By JENNIFER MANDELBLATT
It would be easy to give up and to disengage. It would be easy to keep our focus on 2016 so that we may forget the stark reality of the next two years. It would be easy, but it wouldn’t be us. We are a people with infinite capacity to speak up in the face of injustice, yet in the face of this Congress we keep holding back. In fact, two-thirds of registered voters did not show up to polls on election day. By not casting votes, we quieted our own voices. However, the passage this election does not render us powerless until the next. And it cannot. Needs and rights are on the line, among which are the needs and rights of our country’s women. For that reason, I urge you to remember the ladies and keep working for progress.
Remember the ladies who make up two-thirds of low-wage jobs and are not earning a living wage for that work. Remember the young ladies who are discouraged from pursuing their interests in math and science. Remember the ladies who are not comfortable in the bodies they were born into. Remember the ladies who just want to love who they love. Remember the ladies who deserve to have control over their own bodies. Remember the ladies who are doing equal work as their male counterparts, yet are unequally paid.
Remember the ladies because we have not yet achieved gender equality and we cannot wait any longer to demand it.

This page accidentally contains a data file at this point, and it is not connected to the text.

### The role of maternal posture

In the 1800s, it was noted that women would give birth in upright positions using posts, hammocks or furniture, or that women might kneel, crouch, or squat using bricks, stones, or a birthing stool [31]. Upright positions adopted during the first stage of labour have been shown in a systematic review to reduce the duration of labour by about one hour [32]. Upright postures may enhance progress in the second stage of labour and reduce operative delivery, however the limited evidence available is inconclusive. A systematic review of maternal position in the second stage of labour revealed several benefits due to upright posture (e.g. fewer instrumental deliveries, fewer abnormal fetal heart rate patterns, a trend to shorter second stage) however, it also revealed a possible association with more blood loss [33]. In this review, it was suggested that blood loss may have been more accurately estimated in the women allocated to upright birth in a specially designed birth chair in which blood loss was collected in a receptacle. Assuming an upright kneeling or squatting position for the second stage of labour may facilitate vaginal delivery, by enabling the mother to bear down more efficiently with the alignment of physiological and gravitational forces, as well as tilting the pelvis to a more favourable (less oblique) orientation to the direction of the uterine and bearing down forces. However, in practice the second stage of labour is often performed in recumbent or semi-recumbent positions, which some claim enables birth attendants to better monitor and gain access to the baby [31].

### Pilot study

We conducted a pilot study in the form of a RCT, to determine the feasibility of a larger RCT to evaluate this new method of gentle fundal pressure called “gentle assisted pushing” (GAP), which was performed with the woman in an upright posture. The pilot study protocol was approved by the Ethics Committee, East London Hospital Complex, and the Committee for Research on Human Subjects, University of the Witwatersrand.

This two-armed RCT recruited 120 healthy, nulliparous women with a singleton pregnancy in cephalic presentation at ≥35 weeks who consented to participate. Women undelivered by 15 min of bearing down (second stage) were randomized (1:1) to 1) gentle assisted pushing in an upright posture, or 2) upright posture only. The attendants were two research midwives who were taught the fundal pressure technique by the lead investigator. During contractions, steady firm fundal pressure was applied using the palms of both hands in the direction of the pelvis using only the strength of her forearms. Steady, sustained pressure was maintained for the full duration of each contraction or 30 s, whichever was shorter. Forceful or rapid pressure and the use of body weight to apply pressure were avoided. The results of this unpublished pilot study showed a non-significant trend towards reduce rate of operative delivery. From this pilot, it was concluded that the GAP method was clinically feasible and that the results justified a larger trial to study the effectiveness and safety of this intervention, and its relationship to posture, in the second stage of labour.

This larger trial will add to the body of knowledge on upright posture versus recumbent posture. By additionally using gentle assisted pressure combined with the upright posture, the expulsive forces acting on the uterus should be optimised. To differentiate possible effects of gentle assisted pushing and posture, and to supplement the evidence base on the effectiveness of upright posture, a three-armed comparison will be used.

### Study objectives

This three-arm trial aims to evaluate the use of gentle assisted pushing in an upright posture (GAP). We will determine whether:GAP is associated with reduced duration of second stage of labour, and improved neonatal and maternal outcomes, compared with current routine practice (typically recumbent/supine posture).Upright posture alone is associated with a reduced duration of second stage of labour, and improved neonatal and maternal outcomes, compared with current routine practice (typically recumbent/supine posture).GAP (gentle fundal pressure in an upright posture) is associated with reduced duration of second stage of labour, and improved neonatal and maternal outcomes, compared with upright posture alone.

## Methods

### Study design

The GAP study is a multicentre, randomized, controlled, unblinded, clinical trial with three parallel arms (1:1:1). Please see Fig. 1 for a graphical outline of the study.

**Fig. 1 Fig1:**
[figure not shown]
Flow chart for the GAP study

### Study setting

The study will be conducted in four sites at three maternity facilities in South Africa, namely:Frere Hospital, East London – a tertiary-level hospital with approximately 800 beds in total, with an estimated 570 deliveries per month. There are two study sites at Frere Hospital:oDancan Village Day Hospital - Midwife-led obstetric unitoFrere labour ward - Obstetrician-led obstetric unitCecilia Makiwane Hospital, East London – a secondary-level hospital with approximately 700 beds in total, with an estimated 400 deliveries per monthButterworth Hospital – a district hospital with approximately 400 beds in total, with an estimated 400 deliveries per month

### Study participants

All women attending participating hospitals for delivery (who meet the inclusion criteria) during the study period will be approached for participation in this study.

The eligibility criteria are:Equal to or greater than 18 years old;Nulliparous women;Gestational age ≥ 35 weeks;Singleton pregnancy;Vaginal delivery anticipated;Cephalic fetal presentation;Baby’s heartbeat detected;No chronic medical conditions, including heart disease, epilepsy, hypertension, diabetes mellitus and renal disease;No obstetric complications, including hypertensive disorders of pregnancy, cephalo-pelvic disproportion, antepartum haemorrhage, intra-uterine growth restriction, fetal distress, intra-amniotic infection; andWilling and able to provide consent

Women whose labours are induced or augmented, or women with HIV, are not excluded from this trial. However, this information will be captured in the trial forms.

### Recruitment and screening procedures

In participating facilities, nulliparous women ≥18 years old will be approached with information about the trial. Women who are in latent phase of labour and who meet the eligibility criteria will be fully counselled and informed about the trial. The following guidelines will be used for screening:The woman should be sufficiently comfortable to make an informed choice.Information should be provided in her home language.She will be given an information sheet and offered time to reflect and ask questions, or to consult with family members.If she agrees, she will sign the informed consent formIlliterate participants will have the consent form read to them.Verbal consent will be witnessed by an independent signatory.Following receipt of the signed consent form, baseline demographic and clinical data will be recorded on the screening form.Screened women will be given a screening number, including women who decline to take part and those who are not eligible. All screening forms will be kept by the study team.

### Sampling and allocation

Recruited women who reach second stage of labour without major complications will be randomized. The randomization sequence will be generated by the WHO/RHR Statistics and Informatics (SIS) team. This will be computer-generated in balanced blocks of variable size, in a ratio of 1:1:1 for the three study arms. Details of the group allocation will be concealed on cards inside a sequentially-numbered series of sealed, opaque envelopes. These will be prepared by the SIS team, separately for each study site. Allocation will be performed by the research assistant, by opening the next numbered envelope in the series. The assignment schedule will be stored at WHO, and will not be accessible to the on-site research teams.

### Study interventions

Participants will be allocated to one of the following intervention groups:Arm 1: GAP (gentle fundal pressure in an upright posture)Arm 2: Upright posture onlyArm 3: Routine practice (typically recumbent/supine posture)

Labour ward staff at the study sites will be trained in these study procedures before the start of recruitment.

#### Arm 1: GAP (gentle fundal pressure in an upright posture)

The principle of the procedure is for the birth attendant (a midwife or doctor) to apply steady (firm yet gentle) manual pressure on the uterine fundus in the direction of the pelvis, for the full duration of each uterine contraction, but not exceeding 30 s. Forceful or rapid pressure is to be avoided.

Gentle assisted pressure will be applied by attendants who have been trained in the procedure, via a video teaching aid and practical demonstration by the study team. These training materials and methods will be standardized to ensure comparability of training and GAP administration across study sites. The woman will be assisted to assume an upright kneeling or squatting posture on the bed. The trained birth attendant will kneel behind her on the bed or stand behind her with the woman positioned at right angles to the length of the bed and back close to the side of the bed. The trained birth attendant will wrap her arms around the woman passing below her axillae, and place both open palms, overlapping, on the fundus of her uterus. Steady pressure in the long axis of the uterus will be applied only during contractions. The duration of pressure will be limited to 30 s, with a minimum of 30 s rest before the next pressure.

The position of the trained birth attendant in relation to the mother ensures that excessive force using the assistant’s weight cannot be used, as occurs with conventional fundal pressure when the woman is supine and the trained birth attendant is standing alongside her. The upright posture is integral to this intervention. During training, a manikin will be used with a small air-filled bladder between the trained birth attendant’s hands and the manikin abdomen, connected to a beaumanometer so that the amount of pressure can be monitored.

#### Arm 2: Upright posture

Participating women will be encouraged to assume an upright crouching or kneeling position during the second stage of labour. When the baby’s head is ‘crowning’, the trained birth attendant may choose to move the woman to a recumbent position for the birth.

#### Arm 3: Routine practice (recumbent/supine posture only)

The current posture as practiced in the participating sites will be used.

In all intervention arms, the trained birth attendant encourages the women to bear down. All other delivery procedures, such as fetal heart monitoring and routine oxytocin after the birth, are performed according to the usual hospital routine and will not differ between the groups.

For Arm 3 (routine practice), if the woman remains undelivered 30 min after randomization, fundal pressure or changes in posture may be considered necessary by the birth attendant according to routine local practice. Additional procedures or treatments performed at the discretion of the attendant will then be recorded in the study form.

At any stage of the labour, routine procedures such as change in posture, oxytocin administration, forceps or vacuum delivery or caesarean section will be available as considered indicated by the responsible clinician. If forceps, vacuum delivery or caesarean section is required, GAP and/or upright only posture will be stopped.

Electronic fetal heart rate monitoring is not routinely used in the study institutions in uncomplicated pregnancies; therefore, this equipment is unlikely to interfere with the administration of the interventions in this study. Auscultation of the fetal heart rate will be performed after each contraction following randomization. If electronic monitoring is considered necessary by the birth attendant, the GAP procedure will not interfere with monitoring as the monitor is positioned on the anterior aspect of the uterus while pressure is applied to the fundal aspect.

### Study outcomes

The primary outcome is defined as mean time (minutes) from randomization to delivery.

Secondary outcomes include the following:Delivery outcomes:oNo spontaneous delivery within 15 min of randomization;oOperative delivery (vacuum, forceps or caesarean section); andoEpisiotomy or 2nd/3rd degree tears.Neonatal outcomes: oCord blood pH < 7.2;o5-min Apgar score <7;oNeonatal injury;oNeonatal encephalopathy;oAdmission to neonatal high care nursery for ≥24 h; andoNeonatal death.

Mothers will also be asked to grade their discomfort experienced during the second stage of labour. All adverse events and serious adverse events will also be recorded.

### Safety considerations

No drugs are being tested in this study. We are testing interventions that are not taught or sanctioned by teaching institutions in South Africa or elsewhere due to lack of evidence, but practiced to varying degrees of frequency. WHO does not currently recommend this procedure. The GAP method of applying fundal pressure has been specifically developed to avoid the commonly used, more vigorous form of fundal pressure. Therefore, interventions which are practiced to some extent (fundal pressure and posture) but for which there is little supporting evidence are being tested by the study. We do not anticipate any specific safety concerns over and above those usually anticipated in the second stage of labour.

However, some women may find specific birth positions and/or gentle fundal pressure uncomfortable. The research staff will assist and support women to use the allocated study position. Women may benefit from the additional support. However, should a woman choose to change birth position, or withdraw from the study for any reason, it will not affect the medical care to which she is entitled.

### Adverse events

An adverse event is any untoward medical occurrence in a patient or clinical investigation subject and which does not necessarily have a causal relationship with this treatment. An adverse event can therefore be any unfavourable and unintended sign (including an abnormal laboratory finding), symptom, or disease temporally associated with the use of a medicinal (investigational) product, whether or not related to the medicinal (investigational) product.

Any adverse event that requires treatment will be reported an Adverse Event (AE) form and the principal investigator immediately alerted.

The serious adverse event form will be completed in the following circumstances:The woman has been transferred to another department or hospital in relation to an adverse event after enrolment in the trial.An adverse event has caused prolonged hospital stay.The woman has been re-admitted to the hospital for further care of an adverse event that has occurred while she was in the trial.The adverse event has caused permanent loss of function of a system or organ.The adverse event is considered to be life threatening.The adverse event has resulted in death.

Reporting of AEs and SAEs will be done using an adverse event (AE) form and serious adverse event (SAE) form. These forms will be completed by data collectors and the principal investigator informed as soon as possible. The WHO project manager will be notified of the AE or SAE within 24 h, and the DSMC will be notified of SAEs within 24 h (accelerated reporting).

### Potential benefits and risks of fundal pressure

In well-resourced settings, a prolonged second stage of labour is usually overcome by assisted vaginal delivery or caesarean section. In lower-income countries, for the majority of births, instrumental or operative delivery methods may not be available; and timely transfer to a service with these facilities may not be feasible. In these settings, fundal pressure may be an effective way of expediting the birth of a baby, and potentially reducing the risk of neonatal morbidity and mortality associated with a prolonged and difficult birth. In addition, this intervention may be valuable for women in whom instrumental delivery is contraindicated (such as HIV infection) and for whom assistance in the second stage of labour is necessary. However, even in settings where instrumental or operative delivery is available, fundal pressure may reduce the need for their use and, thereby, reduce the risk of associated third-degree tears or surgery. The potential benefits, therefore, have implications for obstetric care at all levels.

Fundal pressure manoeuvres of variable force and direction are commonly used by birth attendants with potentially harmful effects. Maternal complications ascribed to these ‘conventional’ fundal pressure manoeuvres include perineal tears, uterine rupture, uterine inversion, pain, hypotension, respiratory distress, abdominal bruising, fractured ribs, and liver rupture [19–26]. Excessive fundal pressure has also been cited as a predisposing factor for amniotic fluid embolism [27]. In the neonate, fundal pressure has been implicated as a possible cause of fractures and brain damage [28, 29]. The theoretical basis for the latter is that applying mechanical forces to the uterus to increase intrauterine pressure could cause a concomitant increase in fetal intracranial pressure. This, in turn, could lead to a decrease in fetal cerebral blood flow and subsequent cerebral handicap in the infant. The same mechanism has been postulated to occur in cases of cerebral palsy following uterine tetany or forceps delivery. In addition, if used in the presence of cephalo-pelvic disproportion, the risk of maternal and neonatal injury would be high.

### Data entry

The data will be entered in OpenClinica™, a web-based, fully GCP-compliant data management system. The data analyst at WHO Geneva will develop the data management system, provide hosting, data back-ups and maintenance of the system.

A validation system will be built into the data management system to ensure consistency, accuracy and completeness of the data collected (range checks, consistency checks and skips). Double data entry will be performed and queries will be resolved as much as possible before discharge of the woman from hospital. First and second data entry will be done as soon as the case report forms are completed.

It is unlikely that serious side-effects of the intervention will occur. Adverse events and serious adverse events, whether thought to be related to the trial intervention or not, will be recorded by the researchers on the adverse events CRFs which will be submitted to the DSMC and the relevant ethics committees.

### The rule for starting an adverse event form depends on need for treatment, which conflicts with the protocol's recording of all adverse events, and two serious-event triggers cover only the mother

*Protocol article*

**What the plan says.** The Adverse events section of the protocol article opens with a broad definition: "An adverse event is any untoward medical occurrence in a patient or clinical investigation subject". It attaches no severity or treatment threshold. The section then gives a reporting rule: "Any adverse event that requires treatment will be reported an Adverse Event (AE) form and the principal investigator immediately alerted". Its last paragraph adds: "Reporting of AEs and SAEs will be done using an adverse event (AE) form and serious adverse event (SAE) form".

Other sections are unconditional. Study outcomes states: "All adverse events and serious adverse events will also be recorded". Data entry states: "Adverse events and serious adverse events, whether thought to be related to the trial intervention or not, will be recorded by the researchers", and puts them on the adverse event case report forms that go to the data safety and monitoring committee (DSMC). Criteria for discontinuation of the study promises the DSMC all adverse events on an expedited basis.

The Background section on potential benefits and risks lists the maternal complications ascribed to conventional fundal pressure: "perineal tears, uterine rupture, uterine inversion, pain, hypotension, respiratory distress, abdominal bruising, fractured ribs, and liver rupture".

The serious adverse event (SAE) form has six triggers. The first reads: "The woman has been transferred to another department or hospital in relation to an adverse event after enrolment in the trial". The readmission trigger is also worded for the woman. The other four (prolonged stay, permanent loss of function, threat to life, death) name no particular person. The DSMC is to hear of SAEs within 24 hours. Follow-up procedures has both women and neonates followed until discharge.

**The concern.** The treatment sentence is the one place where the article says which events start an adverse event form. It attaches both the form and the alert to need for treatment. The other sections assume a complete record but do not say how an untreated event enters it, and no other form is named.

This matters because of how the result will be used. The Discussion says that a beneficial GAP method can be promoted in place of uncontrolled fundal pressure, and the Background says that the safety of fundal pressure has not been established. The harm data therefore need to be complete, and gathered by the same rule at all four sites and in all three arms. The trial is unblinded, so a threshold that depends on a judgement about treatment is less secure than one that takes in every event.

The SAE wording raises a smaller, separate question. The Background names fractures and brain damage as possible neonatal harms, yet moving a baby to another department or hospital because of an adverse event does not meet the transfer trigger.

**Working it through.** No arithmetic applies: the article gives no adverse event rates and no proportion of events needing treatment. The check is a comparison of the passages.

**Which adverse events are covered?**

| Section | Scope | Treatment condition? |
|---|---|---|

The people who voted in the Midterms are not Congress’ only constituents. Though Republicans now hold the majority in both houses, the Republican Party is not Congress’ only constituent. Congress is responsible for protecting and promoting the welfare of all American people. Yet we the people are not alleviated from our own responsibilities. It is our duty to hold our government accountable and to ensure that the voices heard on the floors of Congress and state legislatures are representative of our own.
When our history is transcribed in books and tales it will record what we did when our rights were on the line. While the elections are over, democracy is still our right and it extends beyond the polling booths. The greatest times of progress in our nation were born out of the acts and conversations ignited by the people. We must speak up now so that we may look back on this crucial time and remember that we were advocates for what was right.
Jennifer Mandelblatt is a sophomore in the School of Industrial and Labor Relations. She may be reached at firstname.lastname@example.org. Remember the Ladies appears alternate Fridays this semester.